Modern commercial software provides powerful capability to deploy literature correlations and to customize models for specific applications.

Deployment of Rigorous Model for Process Optimization and Equipment Design Techniques similar to those described above may be used to develop models for the stripper as well as other pieces of plant equipment, and thus an integrated model for the entire absorption system may be produced. The value of integrated models is that they can be used to understand the combined effects of many variables that determine process performance and to rationally optimize process performance. Freguia and Rochelle have shown that the reboiler duty (the dominant source of process operating costs) may be reduced by 10 percent if the absorber height is increased by 20 percent and by 4 percent if the absorber is inter-cooled with a duty equal to one-third of the reboiler duty. They also show that the power plant lost work is affected by varying stripper pressure, but not significantly, so any convenient pressure can be chosen to operate the stripper.

In this section, we have used the example of CO2 removal from flue gases using aqueous MEA to demonstrate the development and application of a rigorous model for a chemically reactive system. Modern software enables rigorous description of complex chemically reactive systems, but it is very important to carefully evaluate the models and to tune them using experimental data.

Use of Literature for Specific Systems A large body of experimental data obtained in bench-scale laboratory units and in small-diameter packed towers has been published since the early 1940s. One might wish to consider using such data for a particular chemically reacting system as the basis for scaling up to a commercial design. Extreme caution is recommended in interpreting such data for the purpose of developing commercial designs, as extrapolation of the data can lead to serious errors. Extrapolation to temperatures, pressures, or liquid-phase reagent conversions different from those that were employed by the original investigators definitely should be regarded with caution.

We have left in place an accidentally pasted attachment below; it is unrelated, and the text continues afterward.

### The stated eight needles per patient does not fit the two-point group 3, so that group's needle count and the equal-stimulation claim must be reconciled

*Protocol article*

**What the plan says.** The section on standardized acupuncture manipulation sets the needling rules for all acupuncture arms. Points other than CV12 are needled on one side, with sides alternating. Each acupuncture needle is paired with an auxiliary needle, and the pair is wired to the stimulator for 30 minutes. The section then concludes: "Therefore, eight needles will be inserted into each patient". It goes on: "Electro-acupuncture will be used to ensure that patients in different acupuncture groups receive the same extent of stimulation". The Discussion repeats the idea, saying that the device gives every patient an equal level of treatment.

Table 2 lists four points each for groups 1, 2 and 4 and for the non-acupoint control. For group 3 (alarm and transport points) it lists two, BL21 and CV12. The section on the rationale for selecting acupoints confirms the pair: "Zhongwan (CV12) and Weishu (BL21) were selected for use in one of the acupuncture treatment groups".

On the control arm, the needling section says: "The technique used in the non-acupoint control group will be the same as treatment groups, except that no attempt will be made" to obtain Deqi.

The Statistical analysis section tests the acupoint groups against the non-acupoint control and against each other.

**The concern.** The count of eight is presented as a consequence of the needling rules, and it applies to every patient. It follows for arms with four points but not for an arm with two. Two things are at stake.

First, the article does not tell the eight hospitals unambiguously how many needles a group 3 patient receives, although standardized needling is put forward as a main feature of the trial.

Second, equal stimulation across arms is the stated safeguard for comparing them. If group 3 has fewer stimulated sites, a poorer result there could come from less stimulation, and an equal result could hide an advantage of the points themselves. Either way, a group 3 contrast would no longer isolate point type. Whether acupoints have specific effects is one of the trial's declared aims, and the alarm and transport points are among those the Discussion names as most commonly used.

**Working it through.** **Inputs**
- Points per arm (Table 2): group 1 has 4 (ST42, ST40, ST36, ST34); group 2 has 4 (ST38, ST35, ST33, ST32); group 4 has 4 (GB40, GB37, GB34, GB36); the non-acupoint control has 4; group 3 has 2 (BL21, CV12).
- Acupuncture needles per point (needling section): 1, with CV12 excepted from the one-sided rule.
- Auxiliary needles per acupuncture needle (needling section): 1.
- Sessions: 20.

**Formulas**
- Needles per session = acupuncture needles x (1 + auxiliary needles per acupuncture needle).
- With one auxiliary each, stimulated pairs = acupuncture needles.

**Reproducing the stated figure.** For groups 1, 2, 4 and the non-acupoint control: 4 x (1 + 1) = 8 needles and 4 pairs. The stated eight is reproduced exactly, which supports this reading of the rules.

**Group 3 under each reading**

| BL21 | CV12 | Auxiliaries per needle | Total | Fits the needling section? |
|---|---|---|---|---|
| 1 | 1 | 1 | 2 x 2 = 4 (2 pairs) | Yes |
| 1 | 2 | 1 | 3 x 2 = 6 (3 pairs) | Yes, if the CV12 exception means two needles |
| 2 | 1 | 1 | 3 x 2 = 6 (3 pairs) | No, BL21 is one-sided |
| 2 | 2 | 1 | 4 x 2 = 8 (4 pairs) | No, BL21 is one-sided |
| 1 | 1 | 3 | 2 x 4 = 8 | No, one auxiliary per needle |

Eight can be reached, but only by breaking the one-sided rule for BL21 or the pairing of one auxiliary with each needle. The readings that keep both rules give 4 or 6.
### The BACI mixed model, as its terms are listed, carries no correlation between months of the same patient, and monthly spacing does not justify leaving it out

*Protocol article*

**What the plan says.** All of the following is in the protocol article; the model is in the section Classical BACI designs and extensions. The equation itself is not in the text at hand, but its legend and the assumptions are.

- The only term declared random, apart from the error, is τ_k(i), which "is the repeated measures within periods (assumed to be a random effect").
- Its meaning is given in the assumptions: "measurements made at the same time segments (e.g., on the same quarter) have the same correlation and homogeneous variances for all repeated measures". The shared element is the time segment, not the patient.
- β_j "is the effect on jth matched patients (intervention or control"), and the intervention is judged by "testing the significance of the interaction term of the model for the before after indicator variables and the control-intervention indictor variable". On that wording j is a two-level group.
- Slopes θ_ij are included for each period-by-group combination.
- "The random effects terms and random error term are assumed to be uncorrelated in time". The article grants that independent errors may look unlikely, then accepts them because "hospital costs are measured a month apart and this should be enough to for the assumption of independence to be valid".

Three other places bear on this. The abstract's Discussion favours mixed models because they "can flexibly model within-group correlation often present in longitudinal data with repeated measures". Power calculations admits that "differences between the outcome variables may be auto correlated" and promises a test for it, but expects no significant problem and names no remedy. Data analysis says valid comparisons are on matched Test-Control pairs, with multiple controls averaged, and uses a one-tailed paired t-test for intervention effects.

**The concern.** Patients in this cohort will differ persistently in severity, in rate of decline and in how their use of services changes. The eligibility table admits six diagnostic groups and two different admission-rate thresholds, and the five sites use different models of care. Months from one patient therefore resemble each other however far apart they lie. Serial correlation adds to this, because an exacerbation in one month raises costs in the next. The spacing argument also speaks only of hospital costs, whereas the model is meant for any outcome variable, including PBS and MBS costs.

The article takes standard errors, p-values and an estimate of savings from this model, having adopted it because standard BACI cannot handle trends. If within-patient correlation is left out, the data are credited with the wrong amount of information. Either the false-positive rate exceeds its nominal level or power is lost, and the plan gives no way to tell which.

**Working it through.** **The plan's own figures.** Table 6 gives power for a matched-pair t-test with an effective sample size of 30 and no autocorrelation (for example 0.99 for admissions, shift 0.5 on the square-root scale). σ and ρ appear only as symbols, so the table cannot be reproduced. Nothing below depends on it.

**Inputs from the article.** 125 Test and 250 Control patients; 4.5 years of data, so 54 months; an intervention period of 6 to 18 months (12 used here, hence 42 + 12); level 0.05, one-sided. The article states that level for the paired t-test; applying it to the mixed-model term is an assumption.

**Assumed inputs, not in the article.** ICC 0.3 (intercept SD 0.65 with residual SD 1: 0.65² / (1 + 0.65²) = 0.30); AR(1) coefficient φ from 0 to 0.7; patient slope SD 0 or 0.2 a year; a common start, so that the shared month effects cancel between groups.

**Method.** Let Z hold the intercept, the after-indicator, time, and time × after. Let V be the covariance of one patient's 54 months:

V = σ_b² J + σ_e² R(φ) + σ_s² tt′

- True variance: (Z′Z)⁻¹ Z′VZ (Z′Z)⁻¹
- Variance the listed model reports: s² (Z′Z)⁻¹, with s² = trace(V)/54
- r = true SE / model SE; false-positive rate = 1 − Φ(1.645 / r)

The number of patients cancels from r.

Bibliographies presented in the General References listed at the beginning of this section are an excellent source of information on specific chemically reacting systems. Gas-Liquid Reactions by Dankwerts (McGraw-Hill, New York, 1970) contains a tabulation of references to specific chemically reactive systems. Gas Treating with Chemical Solvents by Astarita et al. (Wiley, New York, 1983) deals with the absorption of acid gases and includes an extensive listing of patents. Gas Purification by Kohl and Nielsen (Gulf Publishing, Houston, 1997) provides a practical description of techniques and processes in widespread use and typically also sufficient design and operating data for specific applications.

In searching for data on a particular system, a computerized search of Chemical Abstracts, Engineering Index, and National Technical Information Service (NTIS) databases is recommended. In addition, modern search engines will rapidly uncover much potentially valuable information.

The experimental data for the system CO2-NaOH-Na2CO3 are unusually comprehensive and well known as the result of the work of many experimenters. A serious study of the data and theory for this system therefore is recommended as the basis for developing a good understanding of the kind and quality of experimental information needed for design purposes.